Between December and January, the Informal Cross Border Food Trade Monitoring Initiative in Southern African made a supervisory visit of the borders between Zambia and Zimbabwe (Livingstone and Chirundu) and Zimbabwe and South Africa (Beitbridge). The visit showed that apart from the Chirundu border, there is very little maize going into Zimbabwe through informal cross border trade via the other borders. During the visit, at both Livingstone and Beitbridge borders, existing trade barriers put up by the Zimbabwe authorities effectively curtail large scale informal trade and the price differentials immediately across the border were not sufficient to spur small scale informal maize trade. Meanwhile, the monitoring at the Machipanda (Mozambique)/Forbes (Zimbabwe) border continues to show insignificant amounts of maize trade between Mozambique and Zimbabwe.

Rice Trade Flows

The volume of informal cross border rice trade rose sharply, by 70%, in December to nearly 3,500 MT from 2,000 MT in November. The increase in the rice trade is due to significantly higher imports by Malawi (up by 250%) and Zimbabwe (up by 190%) during the month. The DRC, the largest importer so far also increased its imports to close to 1,900 MT in December from nearly 1,500 MT in November. Most of the rice being traded is from Asia with Mozambique and Tanzania acting as the major transit routes. It is estimated that about half of the informal rice exports by Zambia to the DRC are re-exports of rice ordered by the Congolese but transiting through Zambia. The Zambian borders (with Tanzania) of Nakonde and Mpulungu are the major entry points for rice destined for the DRC that transits through Zambia while Kasumbalesa is the main port of exit from Zambia and entry into in the DRC. The increase in demand for rice could be due to its substitutability with maize. As maize supply continues to dwindle across the region and the lean season reaches its peak, it is likely that some people switch to the often more readily available rice.

Figure 5
Source: FEWS NET/Malawi and IMCS/Zambia

Bean Trade Flows

The amount of informal bean trade captured during December was close to 1,400 MT, a 24% decrease over the 1,800 MT recorded during the previous month. The DRC (78% of the total) and Malawi (21% of the total) were the major bean importers.

Figure 6
Source: FEWS NET/Malawi and IMCS/Zambia

Overall, nearly 11,000 MT of bean trade has been captured between July and December 2004. The bean trade has averaged around 1,800 MT per month. In the monitored countries, beans are grown mostly by small scale farmers. As the last harvest was 4 to 6 months ago depending on country, supplies are likely to continue dwindling for the next few months. Mozambique (close to 7,000 MT) and Zambia (3,000 MT) are the major exporters of beans so far.

Table 1: Informal Cross Border Trade in Maize (MT)

Source Destination July Aug Sept Oct Nov Dec Total
Tanzania Zambia 91.3 115.1 589.8 713.7 225.1 981.8 2,716.8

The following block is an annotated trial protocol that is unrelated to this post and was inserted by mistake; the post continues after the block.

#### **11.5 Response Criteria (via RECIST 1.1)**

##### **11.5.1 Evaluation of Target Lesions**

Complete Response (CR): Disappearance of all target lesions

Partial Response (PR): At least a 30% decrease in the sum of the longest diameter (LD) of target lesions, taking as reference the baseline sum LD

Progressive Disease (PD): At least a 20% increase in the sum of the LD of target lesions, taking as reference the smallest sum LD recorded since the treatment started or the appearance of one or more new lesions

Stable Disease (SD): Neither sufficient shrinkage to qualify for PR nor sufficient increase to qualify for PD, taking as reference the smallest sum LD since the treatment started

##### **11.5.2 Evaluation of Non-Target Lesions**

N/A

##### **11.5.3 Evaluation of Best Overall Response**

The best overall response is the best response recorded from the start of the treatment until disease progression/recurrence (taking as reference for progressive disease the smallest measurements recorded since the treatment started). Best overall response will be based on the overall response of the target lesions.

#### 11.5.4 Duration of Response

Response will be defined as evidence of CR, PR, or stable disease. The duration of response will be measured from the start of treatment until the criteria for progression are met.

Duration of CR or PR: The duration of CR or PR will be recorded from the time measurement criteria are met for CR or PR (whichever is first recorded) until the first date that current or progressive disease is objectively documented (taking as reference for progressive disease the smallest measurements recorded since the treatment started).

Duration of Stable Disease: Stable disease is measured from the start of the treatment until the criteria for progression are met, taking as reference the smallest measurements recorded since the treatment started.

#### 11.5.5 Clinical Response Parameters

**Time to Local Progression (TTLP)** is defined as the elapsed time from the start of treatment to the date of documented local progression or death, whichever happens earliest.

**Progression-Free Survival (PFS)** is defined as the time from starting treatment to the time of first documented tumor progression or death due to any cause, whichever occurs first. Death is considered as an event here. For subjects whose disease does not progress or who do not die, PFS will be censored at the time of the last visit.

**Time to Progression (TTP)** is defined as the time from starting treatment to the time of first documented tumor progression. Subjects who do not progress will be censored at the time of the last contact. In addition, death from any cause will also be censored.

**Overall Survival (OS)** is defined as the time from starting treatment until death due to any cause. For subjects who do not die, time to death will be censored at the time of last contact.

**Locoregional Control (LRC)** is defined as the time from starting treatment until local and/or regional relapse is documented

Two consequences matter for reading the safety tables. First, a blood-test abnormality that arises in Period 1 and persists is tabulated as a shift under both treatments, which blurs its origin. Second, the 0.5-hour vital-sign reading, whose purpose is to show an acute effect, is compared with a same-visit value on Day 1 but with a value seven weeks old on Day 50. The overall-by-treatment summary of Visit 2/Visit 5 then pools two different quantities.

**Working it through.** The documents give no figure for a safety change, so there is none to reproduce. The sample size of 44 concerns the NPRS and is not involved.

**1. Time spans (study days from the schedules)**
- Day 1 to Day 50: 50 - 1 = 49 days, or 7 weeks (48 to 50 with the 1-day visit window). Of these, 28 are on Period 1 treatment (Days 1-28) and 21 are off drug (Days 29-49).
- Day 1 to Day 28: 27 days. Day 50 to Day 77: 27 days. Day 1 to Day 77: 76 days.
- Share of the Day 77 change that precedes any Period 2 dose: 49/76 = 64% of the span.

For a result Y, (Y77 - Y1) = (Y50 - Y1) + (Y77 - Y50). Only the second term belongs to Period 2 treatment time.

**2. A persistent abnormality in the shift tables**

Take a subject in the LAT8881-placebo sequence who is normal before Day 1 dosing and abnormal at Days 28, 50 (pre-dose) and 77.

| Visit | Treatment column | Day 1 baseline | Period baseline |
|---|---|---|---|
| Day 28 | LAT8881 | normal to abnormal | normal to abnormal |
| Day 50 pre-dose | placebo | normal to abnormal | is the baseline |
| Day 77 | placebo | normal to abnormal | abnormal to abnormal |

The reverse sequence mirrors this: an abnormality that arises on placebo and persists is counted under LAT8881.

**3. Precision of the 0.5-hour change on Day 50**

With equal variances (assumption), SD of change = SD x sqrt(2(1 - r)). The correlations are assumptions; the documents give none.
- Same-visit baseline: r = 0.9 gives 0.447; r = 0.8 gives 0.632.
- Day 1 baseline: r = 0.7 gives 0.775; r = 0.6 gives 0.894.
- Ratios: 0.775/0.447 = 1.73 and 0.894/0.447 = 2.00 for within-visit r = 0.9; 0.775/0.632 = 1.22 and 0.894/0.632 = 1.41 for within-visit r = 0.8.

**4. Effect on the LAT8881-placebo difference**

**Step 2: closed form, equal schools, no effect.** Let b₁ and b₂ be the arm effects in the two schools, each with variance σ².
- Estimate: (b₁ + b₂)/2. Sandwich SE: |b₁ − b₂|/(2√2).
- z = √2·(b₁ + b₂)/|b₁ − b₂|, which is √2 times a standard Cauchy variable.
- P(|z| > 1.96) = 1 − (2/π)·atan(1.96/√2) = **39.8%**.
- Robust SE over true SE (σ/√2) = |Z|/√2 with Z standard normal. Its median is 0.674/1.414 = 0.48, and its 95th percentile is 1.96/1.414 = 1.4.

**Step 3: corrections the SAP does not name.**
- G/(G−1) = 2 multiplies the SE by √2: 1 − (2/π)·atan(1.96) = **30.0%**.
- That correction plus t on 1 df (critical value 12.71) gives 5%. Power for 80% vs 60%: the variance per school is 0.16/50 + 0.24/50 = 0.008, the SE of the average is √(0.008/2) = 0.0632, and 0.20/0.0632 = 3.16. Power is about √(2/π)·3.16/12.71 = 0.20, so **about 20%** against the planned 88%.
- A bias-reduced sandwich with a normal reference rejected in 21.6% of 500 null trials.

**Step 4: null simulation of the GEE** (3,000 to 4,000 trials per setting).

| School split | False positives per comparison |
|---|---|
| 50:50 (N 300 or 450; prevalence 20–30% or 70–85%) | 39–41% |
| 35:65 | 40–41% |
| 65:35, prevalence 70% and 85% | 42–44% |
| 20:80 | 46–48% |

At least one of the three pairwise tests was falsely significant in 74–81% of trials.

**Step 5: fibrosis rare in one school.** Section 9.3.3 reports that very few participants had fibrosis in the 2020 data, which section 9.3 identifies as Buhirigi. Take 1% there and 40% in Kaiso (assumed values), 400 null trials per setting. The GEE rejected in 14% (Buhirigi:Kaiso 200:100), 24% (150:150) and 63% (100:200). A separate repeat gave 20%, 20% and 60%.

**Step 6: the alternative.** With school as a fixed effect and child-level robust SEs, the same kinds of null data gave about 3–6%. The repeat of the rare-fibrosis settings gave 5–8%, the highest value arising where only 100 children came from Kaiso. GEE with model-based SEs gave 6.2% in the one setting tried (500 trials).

Zambia Zimbabwe 616.8 636.0 1,409.0 2,242 1,400.0 1,986.0 8,289.8
Zambia Malawi 146.0 185.0 153.0 144.0 113.9 655.0 1,396.9
Zambia Tanzania - 54.4 17.0 3.7 9.9 6.3 91.3
Malawi Zambia - - 0.4 0.7 12.9 5.0 19.0
Zambia DRC 96.2 - 160.0 495.0 1,333.0 1,226.1 3,310.3
Mozambique Malawi 9,918.0 12,818.0 10,622.0 6,045.5 6,115.1 8,272.0 53,790.6
Malawi Tanzania 59.0 121.3 135.0 108.1 55.1 63.0 541.5
Tanzania Malawi - - 21.6 21.2 71.6 146.0 260.4
Total Traded (MT)   10,927.3 13,929.8 13,107.8 9,773.9 9,336.6 13,341.2 70,416.6

Table 2: Informal Cross Border Trade in Rice (MT)

Source Destination July Aug Sept Oct Nov Dec Total
Tanzania Zambia 94.3 172.6 93.2 68.5 58.3 23.6 510.5
Zambia Tanzania 0.1 0.8 2.4 0 1.4 0.6 5.3
Zambia DRC 775.0 582.5 1,428.0 724.0 1,524.6 1,909.1 6,943.2
Malawi Mozambique 0.4 0.6 - 0 0 0 1.0
Zambia Zimbabwe 2.8 1.6 10.7 3.3 4.4 8.9 31.7
Mozambique Malawi 80.0 46.1 27.3 14.4 407.3 1,432.0 2,007.1
Malawi Tanzania 291.0 174.4 118.0 35.8 30.3 17.0 666.5
Mozambique Zimbabwe Na Na Na Na 58.2 169.2 227.4
Total Traded (MT)   1243.6 979.2 1,679.1 846.0 2,084.5 3,560.4 10.392.7

Table 3: Informal Cross Border Trade in Beans (MT)

Source Destination July Aug Sept Oct Nov Dec Total
Tanzania Zambia 19.8 75.8 165.5 163.9 13.7 0.8 439.5
Malawi Tanzania - 2.0 0.2 - 0 0.0 2.2
Tanzania Malawi 4.5 33.2 28.9 129.1 68.3 49.0 313.0
Zambia DRC 844.0 946.0 1,425.0 1,210.5 1,440 1,123.9 6,989.4
Zambia Malawi 0 63.4 0 - - 0.0 63.4
Malawi Zambia - 1.1 2.0 9.2 4.0 8.0 24.3
Zambia Zimbabwe 0.1 0.3 0.4 0.4 0.0 0.0 1.2
Mozambique Malawi 714.0 633.0 505.1 315.0 363.8 256.0 2,786.9
Malawi Mozambique 0.7 330.0 60.0 - 0.1 1.0 391.8
Mozambique Zimbabwe Na Na Na Na 0.4 0.8 1.2
Total Traded (MT)   1,583.1 2,084.8 2,187.1 1,828.1 1,890.3 1,439.5 11,012.9

A Technical Steering Committee (TSC) of the Cross Border Food Trade Monitoring Initiative, with funding from WFP and USAID, has prepared this report based on data collected by a network of border monitors based at selected border points. Borders throughout the region have been surveyed and the most active and important borders have been selected for monitoring. The border monitors record data on a daily basis, and transmit it to a central location every week for collation and analysis. Currently, the informal cross border trade monitoring system includes 24 borders, with new borders being added as necessary. Data from borders surrounding Malawi are collected and managed by FEWS NET Malawi, while the rest of the borders are managed by IMCS Zambia on behalf of the TSC.